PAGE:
One of the things we do is host a monthly table-top game night at our GM’s house. Obviously many of our guildies are spread across the country, but those who are close by usually attend along with a host of other real-life friends. We also have set up a community on Steam and have traded contact information on Facebook, X-Box Live and other gaming platforms. People need to know that its ok to just be a gamer, and that your community is about encouraging them to game together and have fun. The minute that your time together becomes all about work rather than play you’re going to have a dysfunctional situation on your hands. Your members, and your officers especially, already have real jobs in the real world – they don’t need another one.

Have Fun on Purpose
As a GM or an officer you spend a lot of your time in game dealing with responsibilities. Sometimes those responsibilities wind up falling into the category of ‘things I need to do’ rather than ‘things I want to do.’ The truth is that you spend $15 a month to have fun, and you need to make sure you’re having fun with it otherwise your attitude will turn south in a hurry. Make sure you intentionally set yourself up to do things you enjoy in game.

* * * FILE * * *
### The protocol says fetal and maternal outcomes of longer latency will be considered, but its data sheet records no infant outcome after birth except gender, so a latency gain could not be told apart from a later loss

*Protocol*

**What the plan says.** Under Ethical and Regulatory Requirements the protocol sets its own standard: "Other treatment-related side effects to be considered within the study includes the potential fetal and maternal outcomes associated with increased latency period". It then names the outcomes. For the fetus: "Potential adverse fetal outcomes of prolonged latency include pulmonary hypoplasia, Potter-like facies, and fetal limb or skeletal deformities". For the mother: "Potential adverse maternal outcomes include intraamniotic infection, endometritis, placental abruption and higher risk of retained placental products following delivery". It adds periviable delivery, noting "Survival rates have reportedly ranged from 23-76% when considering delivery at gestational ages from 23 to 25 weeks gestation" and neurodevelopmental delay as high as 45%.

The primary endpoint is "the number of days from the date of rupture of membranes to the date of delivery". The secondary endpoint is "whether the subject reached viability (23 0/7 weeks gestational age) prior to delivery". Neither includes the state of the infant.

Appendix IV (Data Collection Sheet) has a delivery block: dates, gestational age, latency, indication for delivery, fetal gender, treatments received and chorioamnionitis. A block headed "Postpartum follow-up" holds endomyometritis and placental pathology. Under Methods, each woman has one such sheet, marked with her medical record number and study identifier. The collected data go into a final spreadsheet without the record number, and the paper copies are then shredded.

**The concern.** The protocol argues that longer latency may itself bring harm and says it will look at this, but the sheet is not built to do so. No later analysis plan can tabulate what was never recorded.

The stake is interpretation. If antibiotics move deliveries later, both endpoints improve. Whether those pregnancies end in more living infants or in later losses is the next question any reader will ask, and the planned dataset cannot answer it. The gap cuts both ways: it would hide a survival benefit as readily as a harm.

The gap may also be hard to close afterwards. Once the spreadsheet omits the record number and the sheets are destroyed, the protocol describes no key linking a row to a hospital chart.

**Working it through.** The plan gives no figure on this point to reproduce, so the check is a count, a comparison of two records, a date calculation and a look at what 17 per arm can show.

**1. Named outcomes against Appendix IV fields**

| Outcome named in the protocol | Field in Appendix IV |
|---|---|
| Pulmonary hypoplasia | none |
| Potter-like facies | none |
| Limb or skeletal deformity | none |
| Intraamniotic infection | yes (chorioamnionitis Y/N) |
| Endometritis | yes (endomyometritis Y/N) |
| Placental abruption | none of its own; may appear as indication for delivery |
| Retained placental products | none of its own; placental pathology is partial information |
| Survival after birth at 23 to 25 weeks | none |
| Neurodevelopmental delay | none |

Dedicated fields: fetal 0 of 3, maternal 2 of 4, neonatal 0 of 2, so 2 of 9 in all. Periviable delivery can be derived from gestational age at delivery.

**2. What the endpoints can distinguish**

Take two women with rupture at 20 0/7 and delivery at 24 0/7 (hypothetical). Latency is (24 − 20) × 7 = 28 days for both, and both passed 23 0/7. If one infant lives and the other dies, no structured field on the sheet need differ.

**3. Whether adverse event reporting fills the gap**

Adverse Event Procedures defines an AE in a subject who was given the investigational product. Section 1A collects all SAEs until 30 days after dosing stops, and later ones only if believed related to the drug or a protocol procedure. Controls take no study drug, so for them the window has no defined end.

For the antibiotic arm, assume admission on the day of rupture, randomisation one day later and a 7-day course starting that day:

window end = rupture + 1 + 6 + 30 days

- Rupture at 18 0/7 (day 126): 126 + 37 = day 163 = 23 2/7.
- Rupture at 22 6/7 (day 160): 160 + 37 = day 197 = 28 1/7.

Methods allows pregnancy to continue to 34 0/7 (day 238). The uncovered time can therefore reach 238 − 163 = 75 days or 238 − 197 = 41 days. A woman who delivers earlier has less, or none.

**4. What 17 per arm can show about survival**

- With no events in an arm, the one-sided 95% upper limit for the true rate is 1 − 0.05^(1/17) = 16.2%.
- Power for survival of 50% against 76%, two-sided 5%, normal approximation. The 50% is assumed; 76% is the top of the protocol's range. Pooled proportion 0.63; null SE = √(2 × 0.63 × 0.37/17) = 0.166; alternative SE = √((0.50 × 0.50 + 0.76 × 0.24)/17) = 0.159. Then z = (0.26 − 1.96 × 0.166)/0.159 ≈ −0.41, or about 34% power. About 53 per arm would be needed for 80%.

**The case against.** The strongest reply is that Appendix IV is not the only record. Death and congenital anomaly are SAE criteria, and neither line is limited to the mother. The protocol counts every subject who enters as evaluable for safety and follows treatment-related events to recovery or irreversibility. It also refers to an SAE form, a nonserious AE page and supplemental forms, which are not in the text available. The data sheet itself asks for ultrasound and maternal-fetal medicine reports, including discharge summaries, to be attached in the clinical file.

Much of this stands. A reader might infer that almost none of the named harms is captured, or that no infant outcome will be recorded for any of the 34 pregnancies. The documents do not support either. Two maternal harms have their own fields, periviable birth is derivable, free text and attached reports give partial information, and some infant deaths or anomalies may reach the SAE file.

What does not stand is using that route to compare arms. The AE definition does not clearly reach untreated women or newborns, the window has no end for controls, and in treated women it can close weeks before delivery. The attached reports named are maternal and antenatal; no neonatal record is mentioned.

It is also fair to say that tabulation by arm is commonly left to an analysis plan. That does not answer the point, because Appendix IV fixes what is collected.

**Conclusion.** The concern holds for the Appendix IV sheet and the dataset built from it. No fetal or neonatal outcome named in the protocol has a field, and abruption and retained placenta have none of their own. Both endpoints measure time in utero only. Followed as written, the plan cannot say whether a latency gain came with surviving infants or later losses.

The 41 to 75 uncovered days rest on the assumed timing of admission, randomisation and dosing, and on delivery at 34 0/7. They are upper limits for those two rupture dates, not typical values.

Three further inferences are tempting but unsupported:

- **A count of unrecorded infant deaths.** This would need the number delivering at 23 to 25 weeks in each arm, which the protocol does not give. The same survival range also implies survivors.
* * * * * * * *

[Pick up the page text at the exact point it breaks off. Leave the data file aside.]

Is the Auction House your thing? Are you an explorer? Do you find sustenance in the tears of your enemies? Whatever your in-game joy comes from, make sure you are doing it and make sure to involve other people in the guild with you! Share your passion and your love and you will enjoy your time logged in more and build a better team at the same time.

Connect With a Safety Valve
Last but not least, every leader needs to have someone outside of their organization that they can go to for counsel and just to blow off steam. Make sure there is someone in your life who can relate to your in-game stresses that you can trust with the sometimes serious business of leading people in this volunteer, entertainment oriented setting. Maybe it’s another GM, or an raid leader from another server or a coworker in your real life who is also a gaming enthusiast. Either way you need someone you can trust to help you unpack the week-to-week concerns that will inevitably come your way.

I saw an illustration in my Facebook feed this past week that said that the word ‘worry’ originally comes from an anglo-saxon root that means ‘to strangle or choke.’ (No really, it does – check it out.) That’s appropriate because that is exactly what will happen to all of your joy in game if you hold on to your stresses and worries and don’t let them out by sharing. Leadership is a group quest, not a solo grind and if you really want to be successful at it you’re going to need to enlist the help of some trustworthy battle companions.



Obviously there are many more things that could be said here. This list isn’t exhaustive or authoritative, but they are things that work for us. What do you do to stave off Burn-Out in your role as a leader in the WoW community? Sound off on Twitter, Facebook or G+ and let us know and in the mean-time, lead well!

We’ll see you on the field!